Turf Solutions for Architects & Specifiers

The idea of the Great American Lawn has evolved in recent decades, following significant cultural shifts and the introduction of artificial turf into the residential landscape market. With modern consumers placing greater value on convenience, saved time, and environmental health, artificial turf is climbing the ranks as both a practical and attractive landscape solution in property design. 

Upgrade Landscapes with Artificial Grass

A well understood expectation in property management is the perfectly green lawn that is lush year-round. However, in most regions and individual circumstances, the resources necessary to maintain this standard are extremely limited, with property owners forced to seek unwanted alternatives or suffer lost time and money by sticking with natural sod. Artificial grass, having gone through several decades of evolution in manufacturing, provides landscape designers greater flexibility and presents low maintenance, cost-effective solutions for those desiring the aesthetic of a green lawn.

Versatility & Longevity

Natural sod has a number of limitations, such as insufficient sun exposure, rodents and pests, weeds, or drought, as well as the attention and availability of someone to maintain it. By applying artificial turf in landscape design, there’s greater versatility in filling negative space, creating hardscape transitions, and leading the eye to an architectural focal, complete with the bonus of artificial grass’ longevity. 

Increased Property Value

Artificial grass is powerful leverage in estimating the value of a property; a practical, affordable green solution that feels like an indulgence. With turf’s average life expectancy of 20 years and Purchase Green’s transferable lifetime product warranty, buying and selling property with artificial grass is a win for all parties involved.

Considerations for Design

Reflective Surfaces

Before installing artificial grass, it is imperative to identify potential risks of localized heating – the result of reflective materials catching and redirecting sunlight onto surfaces below, creating temperatures that the surface material cannot withstand and causing it to deform. Common culprits of localized heating on artificial grass are: glass outdoor furniture, glass doors, windows, vinyl/white fences, and large metal objects like cars and BBQ’s. Purchase Green recommends using turf samples to test potential areas of concern by placing them in the path of nearby reflective surfaces and observing.

Balancing Style & Function

When shopping for artificial grass, much of what influences the decision is personal preference – such as color combination and the feel of the grass; and while those features are important, there are additional specifications that should be appropriately considered, too, to maximize the product’s lifespan once installed and in use. A grass’ pile height, density, and blade shape will heavily impact its ability to withstand premature wear and tear, so if an application is anticipated to have regular or heavy foot traffic, be sure to consult with your Purchase Green product expert to match the project’s needs with the right turf for the job.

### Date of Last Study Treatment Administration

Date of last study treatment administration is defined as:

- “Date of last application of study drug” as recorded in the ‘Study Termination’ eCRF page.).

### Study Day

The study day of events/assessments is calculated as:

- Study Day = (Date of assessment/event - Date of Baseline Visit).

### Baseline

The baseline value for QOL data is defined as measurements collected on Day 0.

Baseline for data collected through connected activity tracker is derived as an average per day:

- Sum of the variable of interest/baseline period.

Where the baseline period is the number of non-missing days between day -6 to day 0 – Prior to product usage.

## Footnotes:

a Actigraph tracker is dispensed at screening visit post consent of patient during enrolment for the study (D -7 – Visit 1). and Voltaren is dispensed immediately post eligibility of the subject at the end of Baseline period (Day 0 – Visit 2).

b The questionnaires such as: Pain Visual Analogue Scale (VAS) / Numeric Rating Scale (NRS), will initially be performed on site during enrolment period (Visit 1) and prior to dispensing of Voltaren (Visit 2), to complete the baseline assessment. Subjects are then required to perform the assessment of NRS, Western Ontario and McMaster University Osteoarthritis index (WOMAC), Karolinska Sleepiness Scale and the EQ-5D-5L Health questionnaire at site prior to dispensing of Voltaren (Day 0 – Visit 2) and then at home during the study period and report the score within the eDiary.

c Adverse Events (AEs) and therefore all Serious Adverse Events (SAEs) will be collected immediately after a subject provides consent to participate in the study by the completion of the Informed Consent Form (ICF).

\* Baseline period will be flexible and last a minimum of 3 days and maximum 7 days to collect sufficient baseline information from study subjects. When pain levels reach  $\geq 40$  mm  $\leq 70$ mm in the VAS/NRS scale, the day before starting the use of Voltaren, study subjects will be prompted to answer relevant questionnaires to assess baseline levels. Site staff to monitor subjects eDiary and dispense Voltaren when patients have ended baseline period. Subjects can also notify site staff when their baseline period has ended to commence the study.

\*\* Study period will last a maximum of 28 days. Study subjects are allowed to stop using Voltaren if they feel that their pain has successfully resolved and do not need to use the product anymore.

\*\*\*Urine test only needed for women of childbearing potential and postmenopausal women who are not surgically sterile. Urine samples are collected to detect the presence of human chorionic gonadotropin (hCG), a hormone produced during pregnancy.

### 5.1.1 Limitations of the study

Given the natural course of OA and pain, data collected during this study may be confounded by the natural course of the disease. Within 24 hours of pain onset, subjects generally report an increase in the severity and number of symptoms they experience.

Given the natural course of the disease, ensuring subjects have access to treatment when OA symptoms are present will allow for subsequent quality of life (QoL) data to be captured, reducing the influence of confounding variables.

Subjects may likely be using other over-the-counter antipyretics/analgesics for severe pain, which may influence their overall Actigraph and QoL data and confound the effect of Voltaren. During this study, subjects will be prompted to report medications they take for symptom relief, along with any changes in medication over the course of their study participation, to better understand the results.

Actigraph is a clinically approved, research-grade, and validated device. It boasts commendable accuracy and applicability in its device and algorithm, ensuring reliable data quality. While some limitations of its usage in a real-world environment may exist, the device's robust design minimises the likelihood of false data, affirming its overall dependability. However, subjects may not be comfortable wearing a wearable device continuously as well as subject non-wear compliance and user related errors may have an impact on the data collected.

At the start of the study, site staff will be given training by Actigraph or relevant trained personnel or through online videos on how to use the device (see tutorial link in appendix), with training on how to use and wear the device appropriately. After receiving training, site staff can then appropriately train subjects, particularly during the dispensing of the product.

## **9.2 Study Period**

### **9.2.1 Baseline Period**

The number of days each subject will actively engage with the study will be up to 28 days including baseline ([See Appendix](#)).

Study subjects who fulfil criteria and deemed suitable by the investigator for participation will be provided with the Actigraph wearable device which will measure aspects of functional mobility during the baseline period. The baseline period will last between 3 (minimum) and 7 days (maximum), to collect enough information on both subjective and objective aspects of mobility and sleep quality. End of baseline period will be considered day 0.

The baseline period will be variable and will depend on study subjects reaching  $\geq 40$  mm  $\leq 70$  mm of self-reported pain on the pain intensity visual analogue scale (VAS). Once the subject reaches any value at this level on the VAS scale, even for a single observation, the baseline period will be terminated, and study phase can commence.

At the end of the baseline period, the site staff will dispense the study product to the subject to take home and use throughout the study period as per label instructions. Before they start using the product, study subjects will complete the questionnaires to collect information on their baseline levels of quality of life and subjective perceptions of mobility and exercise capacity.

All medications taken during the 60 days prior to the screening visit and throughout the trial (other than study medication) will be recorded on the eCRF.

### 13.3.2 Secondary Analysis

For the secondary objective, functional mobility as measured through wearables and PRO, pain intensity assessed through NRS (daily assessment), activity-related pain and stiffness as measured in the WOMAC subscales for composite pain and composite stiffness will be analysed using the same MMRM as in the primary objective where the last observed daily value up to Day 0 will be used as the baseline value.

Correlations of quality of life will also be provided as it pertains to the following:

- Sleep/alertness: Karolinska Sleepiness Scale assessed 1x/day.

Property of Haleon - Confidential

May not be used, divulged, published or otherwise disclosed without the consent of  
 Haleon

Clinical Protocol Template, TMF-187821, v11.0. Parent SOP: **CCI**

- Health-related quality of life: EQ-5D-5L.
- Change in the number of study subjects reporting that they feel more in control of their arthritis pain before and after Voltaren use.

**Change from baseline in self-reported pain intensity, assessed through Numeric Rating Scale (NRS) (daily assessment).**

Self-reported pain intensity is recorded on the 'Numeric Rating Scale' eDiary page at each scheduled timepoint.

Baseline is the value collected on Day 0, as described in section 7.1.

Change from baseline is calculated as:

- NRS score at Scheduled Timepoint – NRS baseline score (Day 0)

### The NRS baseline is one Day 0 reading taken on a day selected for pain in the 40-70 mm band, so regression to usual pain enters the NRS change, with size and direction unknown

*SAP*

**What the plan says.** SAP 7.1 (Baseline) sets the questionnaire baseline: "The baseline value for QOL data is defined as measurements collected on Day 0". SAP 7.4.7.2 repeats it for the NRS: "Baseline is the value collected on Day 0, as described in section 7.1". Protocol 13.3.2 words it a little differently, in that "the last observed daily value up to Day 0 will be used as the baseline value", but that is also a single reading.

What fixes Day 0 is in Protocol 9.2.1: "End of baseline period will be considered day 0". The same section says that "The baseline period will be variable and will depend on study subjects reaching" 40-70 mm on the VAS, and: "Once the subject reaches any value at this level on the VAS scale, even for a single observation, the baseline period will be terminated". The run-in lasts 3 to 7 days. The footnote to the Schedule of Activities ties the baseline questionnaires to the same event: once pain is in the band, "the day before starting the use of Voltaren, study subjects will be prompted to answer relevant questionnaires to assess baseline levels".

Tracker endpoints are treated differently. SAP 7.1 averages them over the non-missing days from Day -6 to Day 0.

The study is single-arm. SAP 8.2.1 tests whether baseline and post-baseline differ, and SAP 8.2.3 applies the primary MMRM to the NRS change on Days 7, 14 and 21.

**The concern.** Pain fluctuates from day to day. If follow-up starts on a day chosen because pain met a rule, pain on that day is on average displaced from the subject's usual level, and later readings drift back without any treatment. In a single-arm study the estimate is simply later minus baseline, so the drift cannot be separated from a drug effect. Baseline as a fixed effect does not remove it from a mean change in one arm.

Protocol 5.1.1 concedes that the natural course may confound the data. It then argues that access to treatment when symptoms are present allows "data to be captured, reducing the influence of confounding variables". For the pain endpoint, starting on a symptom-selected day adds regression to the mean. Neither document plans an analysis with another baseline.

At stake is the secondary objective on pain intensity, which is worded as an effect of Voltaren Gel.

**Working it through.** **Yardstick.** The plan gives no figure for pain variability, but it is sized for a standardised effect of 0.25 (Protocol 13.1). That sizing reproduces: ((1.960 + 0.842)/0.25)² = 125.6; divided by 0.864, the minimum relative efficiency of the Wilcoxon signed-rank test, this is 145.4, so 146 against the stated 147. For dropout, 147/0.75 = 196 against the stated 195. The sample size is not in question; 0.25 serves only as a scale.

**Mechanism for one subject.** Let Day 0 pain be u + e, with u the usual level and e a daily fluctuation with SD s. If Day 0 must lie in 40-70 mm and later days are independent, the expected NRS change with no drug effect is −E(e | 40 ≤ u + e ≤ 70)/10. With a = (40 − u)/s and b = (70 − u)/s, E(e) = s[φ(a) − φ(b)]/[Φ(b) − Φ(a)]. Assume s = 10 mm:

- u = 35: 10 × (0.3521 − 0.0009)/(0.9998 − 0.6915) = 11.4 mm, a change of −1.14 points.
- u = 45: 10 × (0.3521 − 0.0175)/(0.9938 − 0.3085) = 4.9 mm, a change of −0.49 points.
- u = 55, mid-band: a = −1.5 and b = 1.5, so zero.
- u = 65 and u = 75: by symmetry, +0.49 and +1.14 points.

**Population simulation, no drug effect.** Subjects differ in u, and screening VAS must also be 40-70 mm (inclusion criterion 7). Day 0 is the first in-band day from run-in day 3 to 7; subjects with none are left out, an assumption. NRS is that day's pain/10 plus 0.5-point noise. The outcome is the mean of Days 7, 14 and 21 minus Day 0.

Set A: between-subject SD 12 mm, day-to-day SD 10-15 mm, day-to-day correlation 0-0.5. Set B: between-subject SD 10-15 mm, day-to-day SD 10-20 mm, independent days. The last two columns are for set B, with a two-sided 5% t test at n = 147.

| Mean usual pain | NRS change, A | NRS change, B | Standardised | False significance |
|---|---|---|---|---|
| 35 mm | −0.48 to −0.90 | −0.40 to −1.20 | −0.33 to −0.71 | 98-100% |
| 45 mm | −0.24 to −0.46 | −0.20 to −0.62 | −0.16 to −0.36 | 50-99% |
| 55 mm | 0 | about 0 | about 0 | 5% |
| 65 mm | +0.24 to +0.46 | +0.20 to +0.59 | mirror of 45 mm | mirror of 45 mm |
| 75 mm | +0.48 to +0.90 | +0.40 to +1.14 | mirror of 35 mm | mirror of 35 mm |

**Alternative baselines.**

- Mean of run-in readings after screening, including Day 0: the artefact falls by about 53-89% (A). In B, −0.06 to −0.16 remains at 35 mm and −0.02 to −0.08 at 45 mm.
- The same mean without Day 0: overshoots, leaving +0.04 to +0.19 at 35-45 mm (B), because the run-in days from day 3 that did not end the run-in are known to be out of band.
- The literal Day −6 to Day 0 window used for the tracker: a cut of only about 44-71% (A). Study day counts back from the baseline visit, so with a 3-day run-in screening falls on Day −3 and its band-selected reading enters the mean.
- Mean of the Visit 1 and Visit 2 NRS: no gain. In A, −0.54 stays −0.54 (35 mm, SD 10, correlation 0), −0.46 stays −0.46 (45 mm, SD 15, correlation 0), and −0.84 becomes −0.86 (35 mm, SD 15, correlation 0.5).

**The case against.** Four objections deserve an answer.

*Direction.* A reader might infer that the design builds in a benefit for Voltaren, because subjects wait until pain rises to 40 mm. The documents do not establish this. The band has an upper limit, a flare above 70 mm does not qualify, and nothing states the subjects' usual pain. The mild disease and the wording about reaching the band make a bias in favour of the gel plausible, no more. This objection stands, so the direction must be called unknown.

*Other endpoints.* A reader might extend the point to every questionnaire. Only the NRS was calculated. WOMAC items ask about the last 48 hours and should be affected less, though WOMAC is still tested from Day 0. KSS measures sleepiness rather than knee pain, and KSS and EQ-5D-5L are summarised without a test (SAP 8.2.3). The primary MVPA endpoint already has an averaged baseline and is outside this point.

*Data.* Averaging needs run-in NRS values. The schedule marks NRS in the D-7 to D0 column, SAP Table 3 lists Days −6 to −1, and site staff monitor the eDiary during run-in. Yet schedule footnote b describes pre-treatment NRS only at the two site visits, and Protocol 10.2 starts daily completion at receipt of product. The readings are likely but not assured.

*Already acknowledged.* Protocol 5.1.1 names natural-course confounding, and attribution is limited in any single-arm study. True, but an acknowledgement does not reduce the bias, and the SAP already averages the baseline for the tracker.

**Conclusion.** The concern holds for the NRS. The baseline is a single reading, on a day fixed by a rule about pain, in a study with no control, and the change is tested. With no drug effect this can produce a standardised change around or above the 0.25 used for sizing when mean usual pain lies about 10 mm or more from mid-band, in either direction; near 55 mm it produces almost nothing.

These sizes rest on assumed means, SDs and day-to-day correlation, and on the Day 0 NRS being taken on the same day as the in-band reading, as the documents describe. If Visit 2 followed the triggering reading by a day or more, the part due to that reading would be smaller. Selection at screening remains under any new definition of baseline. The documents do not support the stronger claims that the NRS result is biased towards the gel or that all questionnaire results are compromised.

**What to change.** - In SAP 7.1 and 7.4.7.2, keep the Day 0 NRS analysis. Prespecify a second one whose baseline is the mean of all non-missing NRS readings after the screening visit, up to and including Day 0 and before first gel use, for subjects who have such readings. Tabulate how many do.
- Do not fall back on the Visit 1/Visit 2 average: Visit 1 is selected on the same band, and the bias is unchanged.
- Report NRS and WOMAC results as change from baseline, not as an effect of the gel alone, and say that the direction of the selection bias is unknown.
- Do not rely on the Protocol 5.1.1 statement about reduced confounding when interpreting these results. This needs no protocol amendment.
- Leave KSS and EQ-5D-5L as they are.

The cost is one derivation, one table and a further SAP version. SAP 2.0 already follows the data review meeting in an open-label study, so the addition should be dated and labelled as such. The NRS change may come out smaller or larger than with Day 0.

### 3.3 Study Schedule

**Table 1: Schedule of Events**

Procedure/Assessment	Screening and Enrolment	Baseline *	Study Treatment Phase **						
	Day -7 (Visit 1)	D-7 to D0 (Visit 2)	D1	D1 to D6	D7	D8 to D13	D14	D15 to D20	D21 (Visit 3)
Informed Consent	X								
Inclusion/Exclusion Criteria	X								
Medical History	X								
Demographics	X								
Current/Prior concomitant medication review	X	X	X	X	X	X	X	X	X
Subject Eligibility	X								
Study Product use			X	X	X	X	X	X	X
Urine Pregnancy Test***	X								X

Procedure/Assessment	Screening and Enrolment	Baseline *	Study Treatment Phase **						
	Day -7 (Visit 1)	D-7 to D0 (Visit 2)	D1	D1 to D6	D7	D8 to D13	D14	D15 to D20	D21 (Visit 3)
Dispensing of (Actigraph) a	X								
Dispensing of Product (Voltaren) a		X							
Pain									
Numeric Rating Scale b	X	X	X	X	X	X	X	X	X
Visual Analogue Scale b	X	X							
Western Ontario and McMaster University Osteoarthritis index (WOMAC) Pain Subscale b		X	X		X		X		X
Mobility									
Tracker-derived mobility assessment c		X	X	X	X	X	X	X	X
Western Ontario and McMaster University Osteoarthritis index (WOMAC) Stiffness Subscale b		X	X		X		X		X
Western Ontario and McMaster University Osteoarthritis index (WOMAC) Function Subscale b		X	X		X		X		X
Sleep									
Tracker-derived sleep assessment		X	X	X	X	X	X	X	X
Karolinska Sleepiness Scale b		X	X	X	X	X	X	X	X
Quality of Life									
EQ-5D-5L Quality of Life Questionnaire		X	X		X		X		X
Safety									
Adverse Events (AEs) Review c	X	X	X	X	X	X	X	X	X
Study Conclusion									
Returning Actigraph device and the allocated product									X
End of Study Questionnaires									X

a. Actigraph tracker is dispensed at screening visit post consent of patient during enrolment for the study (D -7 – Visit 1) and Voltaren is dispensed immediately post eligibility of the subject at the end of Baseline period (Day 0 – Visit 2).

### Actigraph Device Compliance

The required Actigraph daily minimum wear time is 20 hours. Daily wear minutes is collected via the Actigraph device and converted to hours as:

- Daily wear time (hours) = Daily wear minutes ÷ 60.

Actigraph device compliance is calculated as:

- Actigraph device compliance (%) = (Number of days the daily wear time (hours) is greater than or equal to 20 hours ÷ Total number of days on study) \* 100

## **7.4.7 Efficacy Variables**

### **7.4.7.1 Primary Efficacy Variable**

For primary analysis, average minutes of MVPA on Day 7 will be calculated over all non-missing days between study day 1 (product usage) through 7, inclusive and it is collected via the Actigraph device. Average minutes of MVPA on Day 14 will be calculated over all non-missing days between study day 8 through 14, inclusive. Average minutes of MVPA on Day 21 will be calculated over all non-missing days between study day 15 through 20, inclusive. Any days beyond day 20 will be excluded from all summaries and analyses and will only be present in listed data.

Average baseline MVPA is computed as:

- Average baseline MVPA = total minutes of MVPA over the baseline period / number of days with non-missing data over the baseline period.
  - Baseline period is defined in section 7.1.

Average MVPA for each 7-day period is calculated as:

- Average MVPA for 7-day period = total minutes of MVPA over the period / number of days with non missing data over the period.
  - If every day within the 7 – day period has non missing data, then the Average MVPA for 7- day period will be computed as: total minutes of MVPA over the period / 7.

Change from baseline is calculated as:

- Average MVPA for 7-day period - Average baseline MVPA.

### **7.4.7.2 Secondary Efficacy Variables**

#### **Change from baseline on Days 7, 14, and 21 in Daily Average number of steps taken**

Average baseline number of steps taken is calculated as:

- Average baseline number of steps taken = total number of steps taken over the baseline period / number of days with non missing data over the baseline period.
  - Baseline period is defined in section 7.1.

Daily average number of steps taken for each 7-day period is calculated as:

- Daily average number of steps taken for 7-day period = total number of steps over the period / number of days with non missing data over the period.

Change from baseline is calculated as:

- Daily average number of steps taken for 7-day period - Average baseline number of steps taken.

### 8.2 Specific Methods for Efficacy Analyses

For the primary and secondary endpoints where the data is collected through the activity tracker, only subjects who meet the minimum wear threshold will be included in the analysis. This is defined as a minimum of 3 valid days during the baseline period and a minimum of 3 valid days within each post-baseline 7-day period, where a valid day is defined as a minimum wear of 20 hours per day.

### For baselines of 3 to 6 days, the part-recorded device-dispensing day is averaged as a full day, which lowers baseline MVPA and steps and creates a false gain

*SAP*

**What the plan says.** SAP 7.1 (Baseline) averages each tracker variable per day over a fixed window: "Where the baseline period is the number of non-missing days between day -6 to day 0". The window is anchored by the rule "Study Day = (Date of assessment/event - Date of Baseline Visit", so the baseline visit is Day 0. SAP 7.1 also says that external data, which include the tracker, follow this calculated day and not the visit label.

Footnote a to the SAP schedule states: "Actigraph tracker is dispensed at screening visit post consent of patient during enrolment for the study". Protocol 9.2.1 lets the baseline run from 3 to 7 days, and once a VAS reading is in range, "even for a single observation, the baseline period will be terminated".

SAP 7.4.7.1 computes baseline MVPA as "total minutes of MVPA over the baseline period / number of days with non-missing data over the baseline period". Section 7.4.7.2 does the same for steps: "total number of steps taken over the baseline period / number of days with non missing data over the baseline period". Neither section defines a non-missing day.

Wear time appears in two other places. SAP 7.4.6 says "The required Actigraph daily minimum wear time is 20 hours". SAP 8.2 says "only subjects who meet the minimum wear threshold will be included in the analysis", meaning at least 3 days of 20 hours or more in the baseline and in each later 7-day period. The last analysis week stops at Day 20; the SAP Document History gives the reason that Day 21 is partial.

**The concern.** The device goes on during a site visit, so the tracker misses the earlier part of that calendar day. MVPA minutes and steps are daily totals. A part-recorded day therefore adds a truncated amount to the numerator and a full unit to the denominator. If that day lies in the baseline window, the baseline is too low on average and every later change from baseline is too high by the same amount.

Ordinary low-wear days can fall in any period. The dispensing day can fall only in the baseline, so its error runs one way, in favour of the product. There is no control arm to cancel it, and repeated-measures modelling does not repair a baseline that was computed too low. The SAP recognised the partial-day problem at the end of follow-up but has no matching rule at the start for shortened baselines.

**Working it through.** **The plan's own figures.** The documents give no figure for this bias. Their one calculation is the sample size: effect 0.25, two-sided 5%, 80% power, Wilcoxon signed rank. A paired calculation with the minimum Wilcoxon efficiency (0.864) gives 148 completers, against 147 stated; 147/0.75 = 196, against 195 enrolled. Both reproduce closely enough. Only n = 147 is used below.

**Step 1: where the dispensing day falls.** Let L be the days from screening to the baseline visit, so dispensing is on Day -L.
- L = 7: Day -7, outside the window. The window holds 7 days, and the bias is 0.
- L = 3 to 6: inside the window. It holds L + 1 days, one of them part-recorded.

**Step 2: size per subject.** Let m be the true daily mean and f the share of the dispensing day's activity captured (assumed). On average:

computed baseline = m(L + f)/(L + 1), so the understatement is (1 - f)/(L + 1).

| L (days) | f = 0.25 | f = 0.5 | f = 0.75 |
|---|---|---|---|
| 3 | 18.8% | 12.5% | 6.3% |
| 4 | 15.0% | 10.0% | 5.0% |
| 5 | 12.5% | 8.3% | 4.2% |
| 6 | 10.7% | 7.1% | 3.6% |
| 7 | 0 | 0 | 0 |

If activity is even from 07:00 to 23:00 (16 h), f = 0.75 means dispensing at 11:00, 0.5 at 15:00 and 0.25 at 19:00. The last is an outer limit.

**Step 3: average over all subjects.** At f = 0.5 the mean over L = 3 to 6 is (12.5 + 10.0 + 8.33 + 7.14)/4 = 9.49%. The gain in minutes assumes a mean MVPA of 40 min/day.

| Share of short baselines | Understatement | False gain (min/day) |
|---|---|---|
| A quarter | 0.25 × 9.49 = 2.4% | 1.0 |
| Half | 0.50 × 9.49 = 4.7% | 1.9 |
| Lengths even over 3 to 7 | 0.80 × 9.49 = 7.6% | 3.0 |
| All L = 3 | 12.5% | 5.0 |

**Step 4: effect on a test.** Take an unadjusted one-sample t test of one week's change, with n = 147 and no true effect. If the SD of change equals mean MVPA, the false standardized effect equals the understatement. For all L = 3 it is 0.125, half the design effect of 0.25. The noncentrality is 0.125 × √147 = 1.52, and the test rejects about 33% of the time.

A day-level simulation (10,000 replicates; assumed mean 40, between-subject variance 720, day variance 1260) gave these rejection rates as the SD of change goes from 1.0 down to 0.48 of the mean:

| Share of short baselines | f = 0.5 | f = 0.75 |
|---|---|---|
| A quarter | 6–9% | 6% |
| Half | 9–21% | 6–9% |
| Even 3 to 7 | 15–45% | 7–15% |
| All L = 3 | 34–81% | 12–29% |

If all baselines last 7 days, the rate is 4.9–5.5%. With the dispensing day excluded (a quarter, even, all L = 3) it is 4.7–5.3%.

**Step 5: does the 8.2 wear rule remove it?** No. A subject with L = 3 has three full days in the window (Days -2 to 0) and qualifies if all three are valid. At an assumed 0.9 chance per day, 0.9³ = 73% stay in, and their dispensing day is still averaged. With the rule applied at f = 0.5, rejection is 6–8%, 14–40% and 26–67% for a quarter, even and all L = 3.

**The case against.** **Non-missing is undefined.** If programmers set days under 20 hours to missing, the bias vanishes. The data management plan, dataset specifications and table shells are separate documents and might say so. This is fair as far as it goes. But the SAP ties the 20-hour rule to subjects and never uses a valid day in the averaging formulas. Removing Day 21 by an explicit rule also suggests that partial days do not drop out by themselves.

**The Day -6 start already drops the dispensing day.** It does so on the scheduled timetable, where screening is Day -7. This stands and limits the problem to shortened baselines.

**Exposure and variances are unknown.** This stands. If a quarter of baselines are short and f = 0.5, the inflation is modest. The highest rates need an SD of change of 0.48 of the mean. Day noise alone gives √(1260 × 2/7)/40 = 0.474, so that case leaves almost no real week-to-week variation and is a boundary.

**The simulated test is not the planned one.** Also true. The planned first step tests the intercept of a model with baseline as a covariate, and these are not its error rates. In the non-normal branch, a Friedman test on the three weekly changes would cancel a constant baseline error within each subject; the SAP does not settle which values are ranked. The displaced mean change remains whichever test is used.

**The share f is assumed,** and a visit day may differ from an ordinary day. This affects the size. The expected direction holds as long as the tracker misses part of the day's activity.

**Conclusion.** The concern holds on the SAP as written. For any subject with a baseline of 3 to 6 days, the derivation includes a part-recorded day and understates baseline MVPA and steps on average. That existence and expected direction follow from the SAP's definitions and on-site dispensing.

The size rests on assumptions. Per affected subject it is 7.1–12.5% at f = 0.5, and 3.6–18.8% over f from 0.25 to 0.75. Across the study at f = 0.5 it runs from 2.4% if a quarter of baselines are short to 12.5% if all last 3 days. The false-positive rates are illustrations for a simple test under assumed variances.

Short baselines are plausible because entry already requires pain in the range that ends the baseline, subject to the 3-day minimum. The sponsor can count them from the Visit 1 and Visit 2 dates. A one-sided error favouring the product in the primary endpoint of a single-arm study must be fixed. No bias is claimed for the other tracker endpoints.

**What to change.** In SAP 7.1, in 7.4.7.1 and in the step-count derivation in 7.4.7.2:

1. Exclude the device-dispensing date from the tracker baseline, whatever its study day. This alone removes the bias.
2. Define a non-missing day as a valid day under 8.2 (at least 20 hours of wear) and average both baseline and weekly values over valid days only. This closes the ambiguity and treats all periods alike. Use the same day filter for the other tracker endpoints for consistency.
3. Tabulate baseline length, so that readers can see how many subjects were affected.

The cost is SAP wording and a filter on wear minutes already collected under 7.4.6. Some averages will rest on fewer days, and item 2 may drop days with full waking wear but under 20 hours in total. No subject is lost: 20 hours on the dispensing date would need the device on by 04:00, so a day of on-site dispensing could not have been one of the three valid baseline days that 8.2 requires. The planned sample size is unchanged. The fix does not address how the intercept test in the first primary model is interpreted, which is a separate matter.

Quality Installation

Quality assurance does not stop at turf selection, but continues into the applied installation methodology of the contractor. Artificial grass installations require a keen and careful eye for detail and an understanding of the material. An installation done by a contractor without the necessary experience will quickly show signs of degeneration, even if a premium grass product was used. Purchase Green recommends learning at least the basics of the installation process so that you are prepared to thoroughly consult with contractors during estimations.

Securing Perimeters

What is important to know about perimeters is that they are the most susceptible to wear over time and should be secured appropriately per the anticipated foot traffic of the application. For example, securing the perimeter line with 5” non-galvanized nails every 3” will certainly do the job, but is only recommended for light traffic areas. On the other hand, for higher traffic applications requiring a more robust hold, perimeter boards can be installed as reinforcement – such as a landscape Bend-a-Board or subgrade Bend-a-Board. These options also add an aesthetic value, with landscape Bend-a-Board providing clean and defined perimeter lines and subgrade Bend-a-Board giving the look of a more natural, manicured edge.

Grain Orientation

Due to the way rolls of turf are stored, most blade types will end up leaning toward one direction, and this grain will impact the aesthetic of an installed grass. The general rule of thumb is to orient pieces of turf so that the grain of the blade is leaning toward the main vantage point. For example, if you are installing in a front yard, orient the blades toward the street; if you are installing in a backyard, orient the blades toward the property. However, this is optional. Oftentimes installers will disregard this rule if there is a more cost-effective layout to reduce material cost, as turf roll widths are generally unalterable and typically come 13.1 feet or 15 feet wide.